If you are on the Big Island, this means that you will have most chances of seeing whales in the north Kona, and north and south Kohala districts. If you are really passionate about seeing many whales, you can think about camping in Waipi’o or Pololu valley, of organizing a sunset picnic in Holoholokai Beach Park. Be advised that to go camping you need to request a camping permit.
Humpback Whale Acrobatics
Humpback whales are active and acrobatic whales, which is the main reason why it is so easy to find them and so much fun to watch them. It is possible that the whales perform these stunts just for fun, but probably they are important for communication between humpbacks. Some common behaviors from the humpback whales around Hawaii are:
- Blow – this is the most common way to spot a whale, and happens each time a whale comes to the surface to breathe.
- Head rise / Spy hop – a whale rises vertically out of the water with its head
- Tail slap – when a whale slaps its huge fluke (tail) on the water surface
- Flipper slap/ Pec slap – if a whale slaps the water with (one of their) their flippers/pecs
- Head lunge – Like the Head rise, but now the whale lunges forward
- Peduncle slap – or the “tail slap on speed”. More spectacular because a larger part of the whale is exposed.
- Fluke up dive – the last you will see of the whale (for 3-10 minutes) as it dives down
- Breaching – the most spectacular stunt these whales perform: throwing themselves completely out of the water
- Swim on their backs with both flippers in the air
These are all spectacular stunts to see, but acrobatics are not the only thing these humpback whales have to offer. Perhaps the most interesting part of their behavior is the singing!
Humpback Whale Songs
Humpback whales are the aquatic version of opera singers. Scientists have discovered that humpback whales sing long and complex “songs”, that typically last between 10 and 20 minutes and that can be repeated for hours.
All whales in the North American Atlantic population sing the same song, but whales from other population sing uniquely different songs, and each of these songs changes a little bit every year. It is like they each have their own hit chart! Only the male whales sing and because of this it is thought that the songs might be part of mating rituals.
I have saved the best for last: Did you know that you can also listen to live performances of these songs if you are in Hawaii during whale season? Sound carries far under water, and you can hear these songs even if you are a couple of miles away from singing whales.
All you need to do is get in and under water if you see whales close to the coast, clear your ears (close your nose with your fingers and blow it at the same time till they ‘pop’), float, and listen carefully. You can do this of course also while snorkeling. You can find more detailed instructions in our lovebigisland whale watching guide.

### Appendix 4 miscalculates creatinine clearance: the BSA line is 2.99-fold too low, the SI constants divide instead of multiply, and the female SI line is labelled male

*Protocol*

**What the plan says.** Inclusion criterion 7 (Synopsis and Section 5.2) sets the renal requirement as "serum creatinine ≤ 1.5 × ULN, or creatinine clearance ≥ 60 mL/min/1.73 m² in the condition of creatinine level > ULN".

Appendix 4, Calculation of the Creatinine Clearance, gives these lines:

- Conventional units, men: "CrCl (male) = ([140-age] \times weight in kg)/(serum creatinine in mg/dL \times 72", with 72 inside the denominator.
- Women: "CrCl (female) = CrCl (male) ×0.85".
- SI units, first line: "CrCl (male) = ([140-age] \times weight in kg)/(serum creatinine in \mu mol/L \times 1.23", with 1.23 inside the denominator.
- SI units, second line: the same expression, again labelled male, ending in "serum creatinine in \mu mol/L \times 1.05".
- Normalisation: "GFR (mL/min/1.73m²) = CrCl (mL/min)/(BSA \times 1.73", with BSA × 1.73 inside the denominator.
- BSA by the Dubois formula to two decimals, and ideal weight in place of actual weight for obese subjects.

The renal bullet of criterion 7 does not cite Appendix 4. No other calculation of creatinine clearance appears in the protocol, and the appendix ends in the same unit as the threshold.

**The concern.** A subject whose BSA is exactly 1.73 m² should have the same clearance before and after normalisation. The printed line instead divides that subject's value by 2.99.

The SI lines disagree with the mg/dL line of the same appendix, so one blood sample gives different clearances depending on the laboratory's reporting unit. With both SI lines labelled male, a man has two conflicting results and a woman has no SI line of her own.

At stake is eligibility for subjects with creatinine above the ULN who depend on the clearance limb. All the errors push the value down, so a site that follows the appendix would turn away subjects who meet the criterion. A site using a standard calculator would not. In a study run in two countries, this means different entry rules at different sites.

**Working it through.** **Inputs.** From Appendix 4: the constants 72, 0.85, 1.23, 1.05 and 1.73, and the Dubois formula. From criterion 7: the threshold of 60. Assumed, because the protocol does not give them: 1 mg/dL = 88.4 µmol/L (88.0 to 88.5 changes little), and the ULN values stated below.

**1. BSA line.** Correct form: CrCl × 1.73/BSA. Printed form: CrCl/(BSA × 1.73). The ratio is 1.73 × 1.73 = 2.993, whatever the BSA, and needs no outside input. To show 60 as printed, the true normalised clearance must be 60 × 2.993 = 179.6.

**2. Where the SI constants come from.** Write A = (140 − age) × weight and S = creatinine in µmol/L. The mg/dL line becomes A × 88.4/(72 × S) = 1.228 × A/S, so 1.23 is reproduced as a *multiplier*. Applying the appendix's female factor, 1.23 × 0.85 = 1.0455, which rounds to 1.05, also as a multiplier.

Are you curious what whales sound like? You can listen to a sound fragment of a whale song recorded by the NOAA. You can find the file here or listen to it directly below. Don’t they sound like underwater cows?
Adopt a Whale!
Whales have had a difficult time during the last century because of their value to hunters and are still in need of protection. Luckily, it is very easy to help protect them. Because (unfortunately) economic value is still the biggest motivator if it comes to preservation efforts, joining a responsible whale watching tour will, in the long run, help these majestic animals survive. Whale watching tours already contribute approximately $ 20 million in total revenues a year to the state, and as tourism increases this number will rise.
Another way to show that you care is by adopting a whale. You can also adopt a whale for a friend or loved one, so check out their site!
Hippo’s, Deer, Giraffes and Whales?
Did you know that whales are no close relatives to fish? Humpback whales are a species of baleen whales, which together with all whales are part of the order Cetacea (together with dolphins and porpoises). The ancestors of these Cetacea (and of all whales) used to live on land and took to the water less than 50 million years ago. Their closest relative that is still alive is the Hippo, other far relatives are the giraffe and the pig!
There have been even closer relatives to today’s whales, and the closest of such relatives that we know of is the Indohyus (Greek for Indian Pig). This animal was a fox-shaped dear that lived about 48 million years ago [source]. Below you can see the family tree of the Humpback Whale as determined by Gatesy and Spaulding in 2009 .